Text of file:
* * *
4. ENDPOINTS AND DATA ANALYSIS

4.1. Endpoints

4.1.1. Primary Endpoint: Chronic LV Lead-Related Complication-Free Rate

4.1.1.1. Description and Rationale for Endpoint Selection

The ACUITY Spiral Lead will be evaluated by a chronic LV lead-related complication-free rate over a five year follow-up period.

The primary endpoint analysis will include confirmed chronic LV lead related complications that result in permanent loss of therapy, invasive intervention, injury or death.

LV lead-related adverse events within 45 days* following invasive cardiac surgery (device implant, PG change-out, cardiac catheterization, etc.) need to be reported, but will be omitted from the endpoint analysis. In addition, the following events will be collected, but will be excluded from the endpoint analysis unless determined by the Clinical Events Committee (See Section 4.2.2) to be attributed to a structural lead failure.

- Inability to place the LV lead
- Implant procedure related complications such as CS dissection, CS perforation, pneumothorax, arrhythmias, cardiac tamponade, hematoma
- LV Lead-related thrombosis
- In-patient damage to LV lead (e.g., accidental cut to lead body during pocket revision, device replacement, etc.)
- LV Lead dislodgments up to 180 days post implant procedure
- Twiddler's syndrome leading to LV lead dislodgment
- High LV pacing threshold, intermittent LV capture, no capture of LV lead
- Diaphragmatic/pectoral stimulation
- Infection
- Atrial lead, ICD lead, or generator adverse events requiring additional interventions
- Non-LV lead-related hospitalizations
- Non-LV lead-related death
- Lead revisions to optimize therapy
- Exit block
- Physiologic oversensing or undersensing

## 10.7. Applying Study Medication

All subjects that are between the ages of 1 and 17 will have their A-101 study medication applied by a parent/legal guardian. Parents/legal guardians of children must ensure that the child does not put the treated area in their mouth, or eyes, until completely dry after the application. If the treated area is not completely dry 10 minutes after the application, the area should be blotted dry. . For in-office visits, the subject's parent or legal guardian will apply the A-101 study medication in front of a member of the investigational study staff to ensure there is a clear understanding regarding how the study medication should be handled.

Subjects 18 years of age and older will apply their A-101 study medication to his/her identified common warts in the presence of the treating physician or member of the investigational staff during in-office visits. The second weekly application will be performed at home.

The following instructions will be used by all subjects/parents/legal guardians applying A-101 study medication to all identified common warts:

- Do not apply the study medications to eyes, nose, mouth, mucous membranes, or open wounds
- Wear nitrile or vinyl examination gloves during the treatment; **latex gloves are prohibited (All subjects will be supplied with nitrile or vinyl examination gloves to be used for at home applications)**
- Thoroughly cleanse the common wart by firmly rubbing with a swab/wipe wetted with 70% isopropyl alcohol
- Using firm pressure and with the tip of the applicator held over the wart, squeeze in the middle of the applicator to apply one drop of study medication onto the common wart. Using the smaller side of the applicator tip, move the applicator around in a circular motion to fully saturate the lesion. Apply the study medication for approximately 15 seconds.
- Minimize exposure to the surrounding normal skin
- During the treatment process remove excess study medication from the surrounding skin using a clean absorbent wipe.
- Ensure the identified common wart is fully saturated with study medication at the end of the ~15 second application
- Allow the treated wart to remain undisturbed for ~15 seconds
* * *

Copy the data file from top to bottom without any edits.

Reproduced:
4. ENDPOINTS AND DATA ANALYSIS

4.1. Endpoints

4.1.1. Primary Endpoint: Chronic LV Lead-Related Complication-Free Rate

4.1.1.1. Description and Rationale for Endpoint Selection

The ACUITY Spiral Lead will be evaluated by a chronic LV lead-related complication-free rate over a five year follow-up period.

The primary endpoint analysis will include confirmed chronic LV lead related complications that result in permanent loss of therapy, invasive intervention, injury or death.

LV lead-related adverse events within 45 days* following invasive cardiac surgery (device implant, PG change-out, cardiac catheterization, etc.) need to be reported, but will be omitted from the endpoint analysis. In addition, the following events will be collected, but will be excluded from the endpoint analysis unless determined by the Clinical Events Committee (See Section 4.2.2) to be attributed to a structural lead failure.

- Inability to place the LV lead
- Implant procedure related complications such as CS dissection, CS perforation, pneumothorax, arrhythmias, cardiac tamponade, hematoma
- LV Lead-related thrombosis
- In-patient damage to LV lead (e.g., accidental cut to lead body during pocket revision, device replacement, etc.)
- LV Lead dislodgments up to 180 days post implant procedure
- Twiddler's syndrome leading to LV lead dislodgment
- High LV pacing threshold, intermittent LV capture, no capture of LV lead
- Diaphragmatic/pectoral stimulation
- Infection
- Atrial lead, ICD lead, or generator adverse events requiring additional interventions
- Non-LV lead-related hospitalizations
- Non-LV lead-related death
- Lead revisions to optimize therapy
- Exit block
- Physiologic oversensing or undersensing

## 10.7. Applying Study Medication

All subjects that are between the ages of 1 and 17 will have their A-101 study medication applied by a parent/legal guardian. Parents/legal guardians of children must ensure that the child does not put the treated area in their mouth, or eyes, until completely dry after the application. If the treated area is not completely dry 10 minutes after the application, the area should be blotted dry. . For in-office visits, the subject's parent or legal guardian will apply the A-101 study medication in front of a member of the investigational study staff to ensure there is a clear understanding regarding how the study medication should be handled.

Subjects 18 years of age and older will apply their A-101 study medication to his/her identified common warts in the presence of the treating physician or member of the investigational staff during in-office visits. The second weekly application will be performed at home.

The following instructions will be used by all subjects/parents/legal guardians applying A-101 study medication to all identified common warts:

- Do not apply the study medications to eyes, nose, mouth, mucous membranes, or open wounds
- Wear nitrile or vinyl examination gloves during the treatment; **latex gloves are prohibited (All subjects will be supplied with nitrile or vinyl examination gloves to be used for at home applications)**
- Thoroughly cleanse the common wart by firmly rubbing with a swab/wipe wetted with 70% isopropyl alcohol
- Using firm pressure and with the tip of the applicator held over the wart, squeeze in the middle of the applicator to apply one drop of study medication onto the common wart. Using the smaller side of the applicator tip, move the applicator around in a circular motion to fully saturate the lesion. Apply the study medication for approximately 15 seconds.
- Minimize exposure to the surrounding normal skin
- During the treatment process remove excess study medication from the surrounding skin using a clean absorbent wipe.
- Ensure the identified common wart is fully saturated with study medication at the end of the ~15 second application
- Allow the treated wart to remain undisturbed for ~15 seconds